KenPom Ranked the Programs and Now I'm Projecting

UNC lol

Basketball scientist KenPom knows what time of year it is—we’re starving. It’s August, and I legitimately can’t wait for the FIBA tournament to start, despite the notable fact that the USA Basketball team this year includes a Plumlee. The night is dark and it’s full of terrors. It’s a good time to really throw beach-ball shaped arguments out into the crowd, and KenPom knows how to frame data as good as anyone in the data biz.

First of all, the structure of the argument here is a novel one, with the bonus of basically absolving KenPom of any kind of bad faith take-baiting. Pom’s program ranking rationale—to approach this ranking as if you were a head coach or a recruit with scholarship offers to every school in the country—is certainly one way to look at it. For the sake of really honing on an an argument that’s basically invincible in its narrowness—the list uses numbers from 1997 on—it’s a masterpiece of data journalism. KenPom is KenPomming out during the Great Winter of the basketball season, and you know I’m here for it.

That being said—Kansas is third on the list. That might strike some people as a sleight. Even though Pomeroy’s rankings are about tournament performance and Top 25 consistency, I’m going to take license to ask the bigger question that this whole query scratches the surface of:

Where does Kansas stand in 2019?

This might be an unpopular opinion, but as someone who is looking at this question this through the lens of basketball culture at large, Duke and Kentucky are not going to be topped right now. Those schools have become one-stop branding shops for elite high school players—the major networks aren’t creative enough to market teams, so they market stars like Zion and hope that singular focus someone lifts up the product. Kyrie Irving played like, eight games at Duke and still easily went #1 overall; he still regularly puts out Duke-themed versions of his signature sneaker.

UK and Duke come with Nike packaging. Coach K is in charge of USA Basketball, and is well-liked by the game’s biggest stars: LeBron went ahead and said he hoped Bronny would go there, even though he knows that the NBA is about to tear up the age limit so father and son can play in the NBA together. I’m not going to get into the weeds of “earned media” but you could definitely come up with some astronomical $ figure there for both teams, just based on how much they get gassed up during the season.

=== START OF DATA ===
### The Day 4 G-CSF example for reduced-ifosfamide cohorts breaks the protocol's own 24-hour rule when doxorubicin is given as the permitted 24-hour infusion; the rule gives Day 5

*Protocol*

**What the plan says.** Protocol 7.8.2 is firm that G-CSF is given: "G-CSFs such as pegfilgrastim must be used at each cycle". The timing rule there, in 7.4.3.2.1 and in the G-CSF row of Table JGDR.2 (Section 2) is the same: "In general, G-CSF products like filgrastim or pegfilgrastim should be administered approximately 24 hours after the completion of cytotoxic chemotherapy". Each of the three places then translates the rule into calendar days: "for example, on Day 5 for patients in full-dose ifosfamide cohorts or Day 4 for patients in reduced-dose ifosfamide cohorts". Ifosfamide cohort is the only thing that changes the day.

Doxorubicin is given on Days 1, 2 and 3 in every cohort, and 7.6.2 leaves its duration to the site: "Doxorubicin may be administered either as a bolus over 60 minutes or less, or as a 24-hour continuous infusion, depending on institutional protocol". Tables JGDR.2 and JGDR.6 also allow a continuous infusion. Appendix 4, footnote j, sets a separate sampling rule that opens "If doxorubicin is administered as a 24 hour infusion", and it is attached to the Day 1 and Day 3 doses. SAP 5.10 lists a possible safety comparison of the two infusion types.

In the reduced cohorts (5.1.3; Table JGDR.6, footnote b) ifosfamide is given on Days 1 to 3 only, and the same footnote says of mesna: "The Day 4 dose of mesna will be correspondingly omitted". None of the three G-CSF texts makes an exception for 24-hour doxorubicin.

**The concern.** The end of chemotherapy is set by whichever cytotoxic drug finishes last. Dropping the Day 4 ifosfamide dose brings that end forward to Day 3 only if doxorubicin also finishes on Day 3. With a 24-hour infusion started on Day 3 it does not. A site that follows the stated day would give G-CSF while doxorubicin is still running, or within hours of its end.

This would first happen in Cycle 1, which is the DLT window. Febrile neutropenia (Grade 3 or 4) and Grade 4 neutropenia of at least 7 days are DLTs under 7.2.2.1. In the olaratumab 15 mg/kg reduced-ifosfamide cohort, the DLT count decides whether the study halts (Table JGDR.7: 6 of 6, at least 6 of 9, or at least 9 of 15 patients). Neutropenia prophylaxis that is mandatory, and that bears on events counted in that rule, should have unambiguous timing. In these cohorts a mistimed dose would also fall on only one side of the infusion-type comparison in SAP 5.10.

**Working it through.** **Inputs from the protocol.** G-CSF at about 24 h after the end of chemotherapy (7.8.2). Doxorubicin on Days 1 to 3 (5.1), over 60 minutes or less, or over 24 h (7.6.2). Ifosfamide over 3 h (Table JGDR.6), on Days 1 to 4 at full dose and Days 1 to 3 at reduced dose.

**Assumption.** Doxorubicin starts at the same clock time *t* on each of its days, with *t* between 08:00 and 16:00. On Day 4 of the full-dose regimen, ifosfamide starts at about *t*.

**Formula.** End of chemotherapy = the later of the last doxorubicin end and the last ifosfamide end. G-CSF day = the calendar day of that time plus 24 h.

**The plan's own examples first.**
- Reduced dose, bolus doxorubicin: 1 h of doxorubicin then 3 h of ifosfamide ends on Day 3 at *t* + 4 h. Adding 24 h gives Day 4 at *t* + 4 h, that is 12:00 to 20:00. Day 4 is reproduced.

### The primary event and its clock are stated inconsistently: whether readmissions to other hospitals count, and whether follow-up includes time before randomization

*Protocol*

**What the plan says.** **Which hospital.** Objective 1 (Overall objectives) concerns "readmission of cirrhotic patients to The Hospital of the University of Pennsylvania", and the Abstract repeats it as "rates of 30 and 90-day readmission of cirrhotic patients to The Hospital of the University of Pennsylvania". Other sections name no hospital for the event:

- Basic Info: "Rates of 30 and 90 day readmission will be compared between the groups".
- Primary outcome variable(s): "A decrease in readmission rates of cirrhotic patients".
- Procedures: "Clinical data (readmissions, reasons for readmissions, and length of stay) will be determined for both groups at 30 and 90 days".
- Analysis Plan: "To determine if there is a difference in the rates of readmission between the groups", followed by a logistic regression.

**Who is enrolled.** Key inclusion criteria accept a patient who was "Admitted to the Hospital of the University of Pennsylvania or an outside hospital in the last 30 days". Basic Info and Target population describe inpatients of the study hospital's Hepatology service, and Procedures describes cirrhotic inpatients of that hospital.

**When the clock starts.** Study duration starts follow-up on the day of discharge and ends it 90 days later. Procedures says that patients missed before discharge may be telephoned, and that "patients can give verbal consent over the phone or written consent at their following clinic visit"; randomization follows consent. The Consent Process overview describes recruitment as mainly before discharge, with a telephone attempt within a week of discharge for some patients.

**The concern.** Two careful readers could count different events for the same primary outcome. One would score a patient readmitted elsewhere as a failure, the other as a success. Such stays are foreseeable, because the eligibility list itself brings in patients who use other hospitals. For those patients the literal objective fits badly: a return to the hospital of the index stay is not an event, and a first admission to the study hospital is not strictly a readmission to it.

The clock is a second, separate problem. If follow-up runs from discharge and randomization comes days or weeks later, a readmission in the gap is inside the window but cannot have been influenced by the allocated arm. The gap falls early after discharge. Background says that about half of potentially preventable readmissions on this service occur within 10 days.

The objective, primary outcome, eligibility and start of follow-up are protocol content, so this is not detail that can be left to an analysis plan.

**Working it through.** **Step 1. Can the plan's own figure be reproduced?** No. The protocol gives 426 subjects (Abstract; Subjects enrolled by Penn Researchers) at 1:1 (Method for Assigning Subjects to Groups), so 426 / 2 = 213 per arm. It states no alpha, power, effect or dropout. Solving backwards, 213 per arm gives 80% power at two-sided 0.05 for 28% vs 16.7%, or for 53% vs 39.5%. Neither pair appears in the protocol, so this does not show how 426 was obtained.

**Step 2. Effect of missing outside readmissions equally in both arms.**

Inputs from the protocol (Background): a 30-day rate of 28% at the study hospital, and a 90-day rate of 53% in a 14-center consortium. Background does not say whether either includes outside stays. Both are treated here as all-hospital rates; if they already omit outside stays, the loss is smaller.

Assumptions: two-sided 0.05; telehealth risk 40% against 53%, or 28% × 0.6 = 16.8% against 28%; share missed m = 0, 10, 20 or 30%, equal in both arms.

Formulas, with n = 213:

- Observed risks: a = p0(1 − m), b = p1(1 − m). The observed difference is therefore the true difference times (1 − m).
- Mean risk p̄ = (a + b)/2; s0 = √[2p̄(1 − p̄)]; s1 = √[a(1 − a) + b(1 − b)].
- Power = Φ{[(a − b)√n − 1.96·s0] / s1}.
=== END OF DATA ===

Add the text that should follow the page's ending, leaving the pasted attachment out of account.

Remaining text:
Kansas isn’t Duke or Kentucky, and I think that’s something that’s been easy to talk myself into liking. Of all the fan bases, I would guess that KU fans are the least likely of the top four to also be giant NBA fans. In recent years, the top of the prospect class (i.e. the players most likely to be lottery picks eventually) has been a crapshoot—for example, #1 in the 2019 class, James Wiseman, is going to Memphis and #2 and #3 are going to Washington and Georgia, a starkly different result than last year’s Reddish/Barrett/Williamson trio. If you go to Kansas, succeed and go through the process, you’re going to get a crack at the NBA. For the lion’s share of the recruits—aka, the many great players that are not ranked in the top 20 by scouting services—the fact that KU gets its best players from point A to point B is all that matters.

chart via NCAA circa 2018

Although the list is positioned as a ranking based on what might be attractive to a coach or recruit, it’s also a snapshot in time. This kind of logic might track for an established college coach on the move—say, Fred Hoiberg. However, teams seem to be breaking from the old ways a little bit—Penny Hardaway, who had no college coaching experience before landing the Memphis job, is probably better at finding the kids where they want to be found than, like, Roy Williams is. Jerry Stackhouse (coached in the G League) is at Vanderbilt, which is a very “let’s see if this does anything”-style move.

Speaking of Roy Williams, it’d be a shame not to comment on UNC’s spot at #4 on the list, despite the fact that they’ve won three national titles—three times as many as Kansas—in the timespan Pomeroy is monitoring. All I have to say about that is, LOL. No matter what direction your mind races in while taking in this list, UNC being ranked fourth just feels good.